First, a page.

THE care we receive in the final weeks or months of our lives is a highly emotive and important subject. Most of us will have a preference for where we would like to die and how we would like to be cared for, but how can we be sure those preferences will be adhered to?
The recommendations in the Scottish Government’s action plan Living and Dying Well have begun to give more patients the opportunity to think through these important issues so their wishes can be respected.
However, this continues to be challenging. That’s why we are taking the lessons we have gained from patients with cancer to understand what this means for people dying from other diseases.
We know that Marie Curie’s Nursing Service improves care for terminally ill people and their families. The evidence shows that the people we care for are more likely to die at home and less likely to have an emergency admission to hospital.
By keeping people out of hospital, we can not only help them to achieve as comfortable a death as possible, but we can also help to reduce costs to the NHS.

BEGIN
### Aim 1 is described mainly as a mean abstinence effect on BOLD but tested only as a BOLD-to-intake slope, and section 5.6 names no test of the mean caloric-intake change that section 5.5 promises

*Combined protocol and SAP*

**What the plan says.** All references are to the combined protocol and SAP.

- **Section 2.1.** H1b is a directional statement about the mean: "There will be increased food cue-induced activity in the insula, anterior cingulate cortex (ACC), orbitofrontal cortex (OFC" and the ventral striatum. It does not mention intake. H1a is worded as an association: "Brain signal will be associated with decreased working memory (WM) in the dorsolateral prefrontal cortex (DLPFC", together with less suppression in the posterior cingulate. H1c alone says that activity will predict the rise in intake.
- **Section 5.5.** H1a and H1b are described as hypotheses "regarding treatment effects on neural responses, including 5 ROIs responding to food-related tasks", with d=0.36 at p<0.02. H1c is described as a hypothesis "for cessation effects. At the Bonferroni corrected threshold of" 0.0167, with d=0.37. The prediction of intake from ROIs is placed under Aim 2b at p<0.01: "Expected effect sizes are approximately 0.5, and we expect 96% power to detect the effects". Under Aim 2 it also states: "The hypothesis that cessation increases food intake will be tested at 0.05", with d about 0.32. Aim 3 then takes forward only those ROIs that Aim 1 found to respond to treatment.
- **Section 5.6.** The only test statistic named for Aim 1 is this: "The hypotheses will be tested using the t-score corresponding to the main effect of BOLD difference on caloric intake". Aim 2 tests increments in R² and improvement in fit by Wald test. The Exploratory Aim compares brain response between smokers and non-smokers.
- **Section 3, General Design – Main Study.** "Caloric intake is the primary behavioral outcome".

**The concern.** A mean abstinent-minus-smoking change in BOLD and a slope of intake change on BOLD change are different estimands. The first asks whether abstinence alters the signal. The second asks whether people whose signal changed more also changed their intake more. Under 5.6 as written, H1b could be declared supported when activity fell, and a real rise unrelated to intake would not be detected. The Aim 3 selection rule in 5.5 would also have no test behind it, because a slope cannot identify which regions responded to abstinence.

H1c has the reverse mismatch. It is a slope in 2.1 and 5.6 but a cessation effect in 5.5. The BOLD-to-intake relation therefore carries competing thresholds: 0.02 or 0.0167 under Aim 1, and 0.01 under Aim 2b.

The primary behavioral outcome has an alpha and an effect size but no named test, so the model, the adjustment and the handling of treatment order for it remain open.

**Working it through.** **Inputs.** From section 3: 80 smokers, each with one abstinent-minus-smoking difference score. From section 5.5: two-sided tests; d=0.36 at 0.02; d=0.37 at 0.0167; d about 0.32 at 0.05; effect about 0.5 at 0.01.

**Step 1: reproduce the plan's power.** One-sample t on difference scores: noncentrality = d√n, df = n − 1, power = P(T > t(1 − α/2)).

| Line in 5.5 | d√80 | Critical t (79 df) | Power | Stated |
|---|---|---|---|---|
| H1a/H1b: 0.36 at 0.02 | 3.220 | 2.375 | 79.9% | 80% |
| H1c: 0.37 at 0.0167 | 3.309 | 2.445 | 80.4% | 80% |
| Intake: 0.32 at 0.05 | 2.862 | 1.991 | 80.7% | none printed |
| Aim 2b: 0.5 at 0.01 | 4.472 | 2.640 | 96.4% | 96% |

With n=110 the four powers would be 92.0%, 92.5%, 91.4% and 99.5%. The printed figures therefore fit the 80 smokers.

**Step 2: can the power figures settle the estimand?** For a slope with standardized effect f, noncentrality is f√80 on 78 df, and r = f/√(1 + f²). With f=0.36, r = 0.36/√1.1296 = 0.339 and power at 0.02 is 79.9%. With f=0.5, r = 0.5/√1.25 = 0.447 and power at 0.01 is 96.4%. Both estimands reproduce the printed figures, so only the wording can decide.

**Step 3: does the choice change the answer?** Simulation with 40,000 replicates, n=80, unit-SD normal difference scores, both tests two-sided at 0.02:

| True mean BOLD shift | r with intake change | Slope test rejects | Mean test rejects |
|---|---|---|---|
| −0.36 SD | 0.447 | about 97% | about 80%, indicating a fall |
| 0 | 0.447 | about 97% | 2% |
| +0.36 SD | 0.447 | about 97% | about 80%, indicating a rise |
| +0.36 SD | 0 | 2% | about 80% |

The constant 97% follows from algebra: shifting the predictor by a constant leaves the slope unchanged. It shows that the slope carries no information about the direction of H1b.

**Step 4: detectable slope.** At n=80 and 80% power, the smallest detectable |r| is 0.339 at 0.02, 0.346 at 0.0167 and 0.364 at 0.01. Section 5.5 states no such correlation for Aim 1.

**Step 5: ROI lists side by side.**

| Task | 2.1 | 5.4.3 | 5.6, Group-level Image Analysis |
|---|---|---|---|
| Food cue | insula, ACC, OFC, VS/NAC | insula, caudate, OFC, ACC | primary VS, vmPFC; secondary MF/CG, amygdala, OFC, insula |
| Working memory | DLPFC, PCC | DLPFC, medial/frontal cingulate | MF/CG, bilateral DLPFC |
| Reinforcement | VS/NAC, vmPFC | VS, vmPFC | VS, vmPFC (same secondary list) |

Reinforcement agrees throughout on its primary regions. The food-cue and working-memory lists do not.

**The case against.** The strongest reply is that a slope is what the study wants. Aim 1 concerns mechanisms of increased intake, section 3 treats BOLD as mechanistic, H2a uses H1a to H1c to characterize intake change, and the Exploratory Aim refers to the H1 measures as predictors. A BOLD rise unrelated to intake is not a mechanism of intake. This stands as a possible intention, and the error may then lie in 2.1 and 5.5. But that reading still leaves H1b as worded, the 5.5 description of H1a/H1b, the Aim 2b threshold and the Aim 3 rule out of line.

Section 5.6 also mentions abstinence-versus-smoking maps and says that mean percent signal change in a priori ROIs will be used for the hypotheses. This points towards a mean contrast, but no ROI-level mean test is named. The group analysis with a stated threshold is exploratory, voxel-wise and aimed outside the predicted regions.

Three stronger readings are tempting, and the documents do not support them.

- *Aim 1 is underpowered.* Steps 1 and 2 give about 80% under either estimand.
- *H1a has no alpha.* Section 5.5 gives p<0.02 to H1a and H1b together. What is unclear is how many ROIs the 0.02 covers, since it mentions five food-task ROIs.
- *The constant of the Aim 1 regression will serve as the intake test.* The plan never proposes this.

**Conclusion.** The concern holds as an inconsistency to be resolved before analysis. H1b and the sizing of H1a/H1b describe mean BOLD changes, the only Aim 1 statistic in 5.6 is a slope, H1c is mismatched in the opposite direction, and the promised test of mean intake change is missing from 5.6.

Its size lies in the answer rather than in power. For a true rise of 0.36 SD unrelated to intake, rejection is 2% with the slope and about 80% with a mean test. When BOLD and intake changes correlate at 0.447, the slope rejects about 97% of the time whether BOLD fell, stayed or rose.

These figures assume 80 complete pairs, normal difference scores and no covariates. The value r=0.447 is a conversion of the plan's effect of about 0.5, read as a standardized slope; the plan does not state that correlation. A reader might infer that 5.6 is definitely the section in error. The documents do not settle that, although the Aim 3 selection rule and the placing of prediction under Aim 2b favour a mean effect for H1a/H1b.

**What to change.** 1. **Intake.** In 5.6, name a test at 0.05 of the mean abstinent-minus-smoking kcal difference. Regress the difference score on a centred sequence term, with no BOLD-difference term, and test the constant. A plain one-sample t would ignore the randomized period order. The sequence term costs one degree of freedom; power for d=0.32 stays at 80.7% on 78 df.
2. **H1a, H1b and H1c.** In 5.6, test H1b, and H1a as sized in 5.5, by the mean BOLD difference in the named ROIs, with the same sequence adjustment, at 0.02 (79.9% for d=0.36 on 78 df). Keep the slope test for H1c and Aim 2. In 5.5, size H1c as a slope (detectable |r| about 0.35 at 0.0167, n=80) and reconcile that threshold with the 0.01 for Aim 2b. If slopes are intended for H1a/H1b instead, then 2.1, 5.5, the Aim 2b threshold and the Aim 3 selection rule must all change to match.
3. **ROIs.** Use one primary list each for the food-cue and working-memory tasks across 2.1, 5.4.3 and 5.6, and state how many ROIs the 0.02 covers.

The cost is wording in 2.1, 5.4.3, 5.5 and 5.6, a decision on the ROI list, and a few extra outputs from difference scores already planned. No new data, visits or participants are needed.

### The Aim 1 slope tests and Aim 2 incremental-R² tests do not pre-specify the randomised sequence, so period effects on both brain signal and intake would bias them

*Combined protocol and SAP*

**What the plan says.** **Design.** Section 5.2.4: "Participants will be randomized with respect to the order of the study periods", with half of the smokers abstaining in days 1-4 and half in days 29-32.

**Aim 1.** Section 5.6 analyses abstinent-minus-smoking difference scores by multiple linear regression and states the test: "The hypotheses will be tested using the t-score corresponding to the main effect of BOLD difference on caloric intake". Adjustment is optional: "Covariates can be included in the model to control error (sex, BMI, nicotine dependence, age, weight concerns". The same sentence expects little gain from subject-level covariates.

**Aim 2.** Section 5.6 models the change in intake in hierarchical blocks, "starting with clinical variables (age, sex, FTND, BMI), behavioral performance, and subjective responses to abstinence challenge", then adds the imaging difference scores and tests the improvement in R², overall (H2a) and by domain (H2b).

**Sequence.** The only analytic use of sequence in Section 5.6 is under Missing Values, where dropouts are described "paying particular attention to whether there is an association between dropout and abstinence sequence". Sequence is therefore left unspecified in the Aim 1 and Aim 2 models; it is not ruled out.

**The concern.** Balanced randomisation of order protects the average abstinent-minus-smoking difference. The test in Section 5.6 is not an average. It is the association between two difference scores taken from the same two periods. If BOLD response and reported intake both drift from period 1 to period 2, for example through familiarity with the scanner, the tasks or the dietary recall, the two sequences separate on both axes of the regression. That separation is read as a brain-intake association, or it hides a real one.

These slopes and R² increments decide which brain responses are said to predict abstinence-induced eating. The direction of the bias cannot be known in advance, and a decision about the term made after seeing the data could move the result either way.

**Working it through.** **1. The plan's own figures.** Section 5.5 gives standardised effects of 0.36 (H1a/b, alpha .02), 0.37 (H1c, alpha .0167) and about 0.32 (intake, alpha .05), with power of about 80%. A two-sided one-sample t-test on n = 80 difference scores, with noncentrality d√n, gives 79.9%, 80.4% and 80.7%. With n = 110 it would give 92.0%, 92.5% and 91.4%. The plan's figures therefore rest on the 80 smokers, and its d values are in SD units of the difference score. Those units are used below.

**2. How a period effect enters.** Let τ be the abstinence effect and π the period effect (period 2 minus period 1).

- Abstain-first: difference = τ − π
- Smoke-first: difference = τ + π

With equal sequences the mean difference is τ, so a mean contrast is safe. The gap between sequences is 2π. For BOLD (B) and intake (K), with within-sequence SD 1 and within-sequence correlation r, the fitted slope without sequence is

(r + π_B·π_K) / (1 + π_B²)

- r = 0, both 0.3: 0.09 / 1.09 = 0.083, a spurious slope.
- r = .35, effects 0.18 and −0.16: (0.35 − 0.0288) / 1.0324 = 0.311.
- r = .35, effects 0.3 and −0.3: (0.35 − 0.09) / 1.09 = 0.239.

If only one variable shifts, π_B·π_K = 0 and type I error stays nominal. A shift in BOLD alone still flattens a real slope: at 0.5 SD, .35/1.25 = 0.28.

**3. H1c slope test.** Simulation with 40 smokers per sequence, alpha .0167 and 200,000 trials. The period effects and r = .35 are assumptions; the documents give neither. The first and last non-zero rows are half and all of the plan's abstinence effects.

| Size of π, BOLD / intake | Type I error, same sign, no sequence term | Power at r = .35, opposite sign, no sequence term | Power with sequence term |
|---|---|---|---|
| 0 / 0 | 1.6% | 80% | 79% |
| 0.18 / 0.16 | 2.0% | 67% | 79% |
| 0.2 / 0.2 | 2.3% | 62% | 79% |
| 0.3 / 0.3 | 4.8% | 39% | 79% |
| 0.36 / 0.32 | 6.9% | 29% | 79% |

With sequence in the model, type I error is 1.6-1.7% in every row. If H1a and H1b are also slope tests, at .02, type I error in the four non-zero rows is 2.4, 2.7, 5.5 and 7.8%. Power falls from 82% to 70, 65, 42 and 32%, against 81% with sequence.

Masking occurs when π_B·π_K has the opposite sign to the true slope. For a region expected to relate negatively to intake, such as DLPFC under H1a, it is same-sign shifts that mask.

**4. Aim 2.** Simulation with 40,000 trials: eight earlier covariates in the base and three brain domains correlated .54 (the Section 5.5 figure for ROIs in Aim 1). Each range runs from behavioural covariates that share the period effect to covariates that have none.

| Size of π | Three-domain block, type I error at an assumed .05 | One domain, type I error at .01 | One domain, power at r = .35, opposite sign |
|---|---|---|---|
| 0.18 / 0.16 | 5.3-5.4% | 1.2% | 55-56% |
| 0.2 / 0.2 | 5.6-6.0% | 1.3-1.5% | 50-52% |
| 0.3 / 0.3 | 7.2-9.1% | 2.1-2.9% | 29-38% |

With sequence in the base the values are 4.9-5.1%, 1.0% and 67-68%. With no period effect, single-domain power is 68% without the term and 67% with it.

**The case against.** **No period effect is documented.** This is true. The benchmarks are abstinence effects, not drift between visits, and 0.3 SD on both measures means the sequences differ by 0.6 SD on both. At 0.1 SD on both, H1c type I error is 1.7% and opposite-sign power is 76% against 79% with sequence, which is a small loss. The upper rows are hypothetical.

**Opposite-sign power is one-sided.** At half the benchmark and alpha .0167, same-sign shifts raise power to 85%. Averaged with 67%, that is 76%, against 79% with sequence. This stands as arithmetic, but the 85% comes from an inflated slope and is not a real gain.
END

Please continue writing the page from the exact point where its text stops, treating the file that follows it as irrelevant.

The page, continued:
We should therefore be supporting patients and their families to make choices about what they want and ensuring the best possible quality of care is available outside the hospital setting.
We also know that the provision of good quality end-of-life care varies greatly and that people often struggle to make decisions about their own care. That’s why we are working closely with policy makers and health professionals in Scotland, and across the UK, to ensure that they understand the real need and provision for people who are nearing the end of their lives.
• Dr David Oxenham is clinical director of Marie Curie Cancer Care